Monday, November 8, 2010

Jack Burton

Son of a bitch must pay. Big Trouble in Little China is definitely one of my favorite movies. Most definitely up there with They Live and John Carpenter's other greats. Anyways, Jack Burton is simply a boss, and Kurt Russell really does a great job of giving Jack the charisma he deserves. If you haven't seen the movie, do so immediately. If you don't hate it, you'll probably love it. This halloween I was out of ideas so I decided to be good ol' Jack. The tank-top/wife-beater that he wears throughout the movie is really awesome, and was created uniquely for the film. The graphic is nauseating but attractive at the same time, in full 80's form, and I decided to draw in on a white t-shirt. I then cut off the sleeves and cut the neck off to create a faux wife-beater. It turned out looking half decent, but nobody I ran into understood who I was, understandably. Basically, I was really into Big Trouble for a little bit, so I decided to try and turn Jack Burton into an illustration. I sketched out the following.

I actually liked the simple drawing quite a bit, mostly just because of the movie. But obviously it was missing something. So, I decided to ink it, and add my favorite line in the movie to fill in some empty space, because as we all know I'm absolutely awful at creating background imagery. I used a Faber Castel brush pen and assorted thicknesses of Micron pens to do this. I scanned it, dumped it into photoshop, and adjusted the levels (Enhance>Adjust Lighting>Levels, on Photoshop Elements) to wash out color and pencil marks that were picked up during the can. It then looked like this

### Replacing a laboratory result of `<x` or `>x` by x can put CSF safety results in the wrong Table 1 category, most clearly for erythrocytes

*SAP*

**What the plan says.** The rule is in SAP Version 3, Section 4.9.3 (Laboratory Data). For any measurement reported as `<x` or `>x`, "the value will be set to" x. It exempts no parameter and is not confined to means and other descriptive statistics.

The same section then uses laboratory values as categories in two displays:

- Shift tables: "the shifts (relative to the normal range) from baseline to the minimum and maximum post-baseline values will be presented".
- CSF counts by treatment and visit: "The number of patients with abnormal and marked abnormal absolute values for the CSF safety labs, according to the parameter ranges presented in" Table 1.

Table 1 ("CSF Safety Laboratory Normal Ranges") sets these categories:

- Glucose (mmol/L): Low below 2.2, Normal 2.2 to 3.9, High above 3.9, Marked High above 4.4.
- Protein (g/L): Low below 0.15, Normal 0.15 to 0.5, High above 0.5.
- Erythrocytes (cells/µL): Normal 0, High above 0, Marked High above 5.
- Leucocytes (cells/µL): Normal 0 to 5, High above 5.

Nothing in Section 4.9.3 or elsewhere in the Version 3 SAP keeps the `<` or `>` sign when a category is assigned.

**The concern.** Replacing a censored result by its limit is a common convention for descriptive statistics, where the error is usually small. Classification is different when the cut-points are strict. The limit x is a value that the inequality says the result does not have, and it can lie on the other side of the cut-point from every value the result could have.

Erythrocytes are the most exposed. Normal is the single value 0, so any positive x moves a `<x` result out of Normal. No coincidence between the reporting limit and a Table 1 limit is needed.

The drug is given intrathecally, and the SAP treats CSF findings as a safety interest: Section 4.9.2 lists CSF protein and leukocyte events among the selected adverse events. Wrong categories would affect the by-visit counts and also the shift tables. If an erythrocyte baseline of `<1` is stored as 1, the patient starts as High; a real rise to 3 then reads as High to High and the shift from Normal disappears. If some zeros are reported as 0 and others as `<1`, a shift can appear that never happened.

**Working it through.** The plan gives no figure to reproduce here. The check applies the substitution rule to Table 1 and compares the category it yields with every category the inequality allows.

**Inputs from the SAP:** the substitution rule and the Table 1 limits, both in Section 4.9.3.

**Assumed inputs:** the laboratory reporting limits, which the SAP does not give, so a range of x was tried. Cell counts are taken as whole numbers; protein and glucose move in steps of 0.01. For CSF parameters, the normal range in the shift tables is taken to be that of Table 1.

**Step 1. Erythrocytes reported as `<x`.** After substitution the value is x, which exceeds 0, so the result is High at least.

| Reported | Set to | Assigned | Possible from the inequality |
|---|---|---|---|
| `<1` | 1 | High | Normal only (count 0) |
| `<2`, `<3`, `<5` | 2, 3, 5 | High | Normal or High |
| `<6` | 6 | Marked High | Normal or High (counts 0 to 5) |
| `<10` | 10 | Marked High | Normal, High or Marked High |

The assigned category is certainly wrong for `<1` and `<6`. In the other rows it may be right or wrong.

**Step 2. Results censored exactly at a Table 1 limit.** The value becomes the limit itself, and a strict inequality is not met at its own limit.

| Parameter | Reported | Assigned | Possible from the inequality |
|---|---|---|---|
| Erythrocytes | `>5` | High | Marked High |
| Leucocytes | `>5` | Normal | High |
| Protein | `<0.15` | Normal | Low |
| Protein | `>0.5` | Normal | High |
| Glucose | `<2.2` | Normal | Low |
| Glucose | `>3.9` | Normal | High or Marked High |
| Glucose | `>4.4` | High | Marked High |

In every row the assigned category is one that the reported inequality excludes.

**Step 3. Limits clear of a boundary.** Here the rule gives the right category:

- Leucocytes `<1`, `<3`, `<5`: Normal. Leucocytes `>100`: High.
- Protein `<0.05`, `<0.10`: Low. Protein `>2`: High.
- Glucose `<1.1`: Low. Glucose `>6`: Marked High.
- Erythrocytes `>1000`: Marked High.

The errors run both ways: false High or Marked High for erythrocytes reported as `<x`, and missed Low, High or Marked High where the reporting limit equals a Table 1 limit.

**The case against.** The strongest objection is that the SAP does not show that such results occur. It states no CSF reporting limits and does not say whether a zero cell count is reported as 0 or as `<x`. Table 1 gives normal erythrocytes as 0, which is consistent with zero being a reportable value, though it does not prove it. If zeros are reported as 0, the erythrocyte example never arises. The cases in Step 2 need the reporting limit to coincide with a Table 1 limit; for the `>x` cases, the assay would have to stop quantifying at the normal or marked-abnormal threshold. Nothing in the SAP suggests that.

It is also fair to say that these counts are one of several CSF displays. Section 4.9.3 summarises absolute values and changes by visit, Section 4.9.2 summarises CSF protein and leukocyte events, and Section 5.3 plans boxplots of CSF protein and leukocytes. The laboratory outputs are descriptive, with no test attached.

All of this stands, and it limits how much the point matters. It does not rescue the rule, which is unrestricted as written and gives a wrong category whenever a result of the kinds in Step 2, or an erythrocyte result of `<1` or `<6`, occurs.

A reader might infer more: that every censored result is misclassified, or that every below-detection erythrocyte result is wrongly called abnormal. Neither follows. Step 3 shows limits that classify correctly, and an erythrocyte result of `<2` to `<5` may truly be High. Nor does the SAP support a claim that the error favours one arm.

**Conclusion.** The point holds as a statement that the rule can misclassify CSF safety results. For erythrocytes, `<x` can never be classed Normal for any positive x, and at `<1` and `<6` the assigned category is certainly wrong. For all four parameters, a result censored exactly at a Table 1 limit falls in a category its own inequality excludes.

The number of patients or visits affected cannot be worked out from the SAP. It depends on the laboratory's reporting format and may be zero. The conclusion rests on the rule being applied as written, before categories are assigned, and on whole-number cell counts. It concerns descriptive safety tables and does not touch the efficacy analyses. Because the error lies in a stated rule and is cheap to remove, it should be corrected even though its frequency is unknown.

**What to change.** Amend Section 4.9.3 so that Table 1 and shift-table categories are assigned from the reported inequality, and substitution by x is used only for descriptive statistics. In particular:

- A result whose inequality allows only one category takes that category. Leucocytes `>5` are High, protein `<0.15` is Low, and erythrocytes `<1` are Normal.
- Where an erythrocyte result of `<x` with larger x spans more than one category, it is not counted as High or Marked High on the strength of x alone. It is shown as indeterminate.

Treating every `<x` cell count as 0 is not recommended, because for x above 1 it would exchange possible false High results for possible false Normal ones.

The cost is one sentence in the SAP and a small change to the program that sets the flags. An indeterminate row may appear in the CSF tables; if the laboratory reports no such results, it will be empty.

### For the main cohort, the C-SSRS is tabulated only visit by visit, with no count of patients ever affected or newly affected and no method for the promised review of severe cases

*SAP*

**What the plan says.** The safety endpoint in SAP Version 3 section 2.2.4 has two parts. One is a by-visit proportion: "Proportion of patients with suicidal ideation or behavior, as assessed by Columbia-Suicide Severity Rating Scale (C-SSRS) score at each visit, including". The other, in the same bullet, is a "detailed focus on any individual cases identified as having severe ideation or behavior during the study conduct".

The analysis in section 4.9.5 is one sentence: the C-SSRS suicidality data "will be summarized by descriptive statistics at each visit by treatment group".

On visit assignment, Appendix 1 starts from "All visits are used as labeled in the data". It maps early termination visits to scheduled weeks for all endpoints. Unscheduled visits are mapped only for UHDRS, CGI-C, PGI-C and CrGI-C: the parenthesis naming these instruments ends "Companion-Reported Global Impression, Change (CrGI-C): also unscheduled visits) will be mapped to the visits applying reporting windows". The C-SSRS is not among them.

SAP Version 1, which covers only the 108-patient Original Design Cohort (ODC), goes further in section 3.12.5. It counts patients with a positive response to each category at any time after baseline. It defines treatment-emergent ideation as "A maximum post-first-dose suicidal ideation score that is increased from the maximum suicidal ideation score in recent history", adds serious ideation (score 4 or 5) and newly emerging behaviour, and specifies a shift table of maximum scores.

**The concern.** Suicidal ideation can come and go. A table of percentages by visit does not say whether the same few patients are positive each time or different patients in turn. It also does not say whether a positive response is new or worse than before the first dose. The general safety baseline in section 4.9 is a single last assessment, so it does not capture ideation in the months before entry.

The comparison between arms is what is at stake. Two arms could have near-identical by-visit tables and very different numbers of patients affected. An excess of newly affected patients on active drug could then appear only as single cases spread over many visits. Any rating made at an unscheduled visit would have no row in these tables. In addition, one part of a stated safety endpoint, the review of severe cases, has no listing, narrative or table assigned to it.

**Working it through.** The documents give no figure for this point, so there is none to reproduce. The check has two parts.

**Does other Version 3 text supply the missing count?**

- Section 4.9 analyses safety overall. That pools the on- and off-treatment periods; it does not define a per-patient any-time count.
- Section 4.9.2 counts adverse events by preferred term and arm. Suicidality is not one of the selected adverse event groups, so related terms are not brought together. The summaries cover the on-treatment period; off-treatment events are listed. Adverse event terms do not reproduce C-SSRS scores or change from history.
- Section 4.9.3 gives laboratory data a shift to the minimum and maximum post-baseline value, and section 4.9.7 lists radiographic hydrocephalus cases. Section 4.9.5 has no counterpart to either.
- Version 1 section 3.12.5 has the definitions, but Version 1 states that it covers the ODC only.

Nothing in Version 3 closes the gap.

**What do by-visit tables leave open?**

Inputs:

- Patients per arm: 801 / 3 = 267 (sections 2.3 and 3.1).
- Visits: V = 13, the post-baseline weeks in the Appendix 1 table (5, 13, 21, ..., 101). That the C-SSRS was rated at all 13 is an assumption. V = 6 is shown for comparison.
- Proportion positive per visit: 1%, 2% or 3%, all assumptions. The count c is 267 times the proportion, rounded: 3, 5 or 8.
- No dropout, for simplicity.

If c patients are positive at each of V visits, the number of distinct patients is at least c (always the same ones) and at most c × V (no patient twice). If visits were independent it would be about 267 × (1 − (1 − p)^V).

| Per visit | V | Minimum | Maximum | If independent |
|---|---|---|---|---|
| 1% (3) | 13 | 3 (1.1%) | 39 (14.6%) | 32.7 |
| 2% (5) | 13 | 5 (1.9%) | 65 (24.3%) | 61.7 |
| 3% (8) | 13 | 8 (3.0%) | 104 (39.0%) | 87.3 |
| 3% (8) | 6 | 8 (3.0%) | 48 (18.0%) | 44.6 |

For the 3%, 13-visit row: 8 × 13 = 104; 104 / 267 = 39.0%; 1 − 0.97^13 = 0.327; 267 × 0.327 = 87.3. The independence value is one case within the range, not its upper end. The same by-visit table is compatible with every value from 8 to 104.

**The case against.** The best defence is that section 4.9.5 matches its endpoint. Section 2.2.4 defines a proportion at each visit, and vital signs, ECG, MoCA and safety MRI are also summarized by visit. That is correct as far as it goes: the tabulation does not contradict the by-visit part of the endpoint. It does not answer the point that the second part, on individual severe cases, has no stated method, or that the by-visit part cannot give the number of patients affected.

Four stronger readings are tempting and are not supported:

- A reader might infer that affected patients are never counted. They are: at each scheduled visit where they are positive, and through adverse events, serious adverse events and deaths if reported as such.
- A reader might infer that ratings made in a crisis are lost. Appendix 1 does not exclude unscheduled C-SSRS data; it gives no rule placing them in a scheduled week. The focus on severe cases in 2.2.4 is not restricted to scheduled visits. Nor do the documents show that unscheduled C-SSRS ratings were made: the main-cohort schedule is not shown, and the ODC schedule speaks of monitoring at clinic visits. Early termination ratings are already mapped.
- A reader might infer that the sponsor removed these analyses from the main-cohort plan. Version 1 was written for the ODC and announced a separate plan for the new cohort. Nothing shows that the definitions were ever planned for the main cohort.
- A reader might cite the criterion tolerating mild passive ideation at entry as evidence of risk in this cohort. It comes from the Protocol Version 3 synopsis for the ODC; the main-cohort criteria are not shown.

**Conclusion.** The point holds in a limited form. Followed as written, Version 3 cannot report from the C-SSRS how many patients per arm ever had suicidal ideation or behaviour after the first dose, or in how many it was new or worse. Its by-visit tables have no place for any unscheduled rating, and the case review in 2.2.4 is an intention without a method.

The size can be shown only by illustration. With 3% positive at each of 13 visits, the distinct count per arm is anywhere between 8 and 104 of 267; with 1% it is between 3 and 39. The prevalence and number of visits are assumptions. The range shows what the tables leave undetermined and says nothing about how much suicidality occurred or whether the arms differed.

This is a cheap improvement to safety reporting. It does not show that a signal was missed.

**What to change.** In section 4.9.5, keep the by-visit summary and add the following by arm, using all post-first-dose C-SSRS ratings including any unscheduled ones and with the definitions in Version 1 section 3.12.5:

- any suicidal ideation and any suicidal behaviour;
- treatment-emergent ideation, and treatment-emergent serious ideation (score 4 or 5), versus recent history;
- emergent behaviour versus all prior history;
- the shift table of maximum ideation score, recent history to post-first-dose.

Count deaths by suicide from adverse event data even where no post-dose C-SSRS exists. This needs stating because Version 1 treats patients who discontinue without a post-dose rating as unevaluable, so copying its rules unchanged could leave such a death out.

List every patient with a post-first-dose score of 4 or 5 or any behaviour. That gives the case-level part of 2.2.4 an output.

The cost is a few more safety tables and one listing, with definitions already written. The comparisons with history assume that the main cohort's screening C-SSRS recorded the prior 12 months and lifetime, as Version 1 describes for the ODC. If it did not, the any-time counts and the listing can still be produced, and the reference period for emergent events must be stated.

I went for the old school font that is used in the original poster to add some extra flavor. I ended up not really getting the writing to look that much like the original, but using the same colors really made it obvious. Colors on Jack himself were pretty easy, as I decided to go for some cell-shading instead of gradients like I had just taught myself on my previous cowboy project. I had tried to use gradients, but it just wasn't looking the way I wanted, and I think cell-shading was really the right call. Simple flat colors with a light and light and dark shade for each. For the actual background I just went with a gradient as I didn't feel like spending the time to draw one out(I did this entire thing, sketch to finish, in one night in a few hours). I added a circular yellow>blue gradient, and decided to add some quick yellow highlights to the sides of Jack to give the gradient a subtle lighting effect. Finally, I dropped an old paper texture over it(same one I used for the sensei illustration). All in all, it was a simple drawing but I love the movie, and it reminds me of it a lot, so I'm pretty happy with it.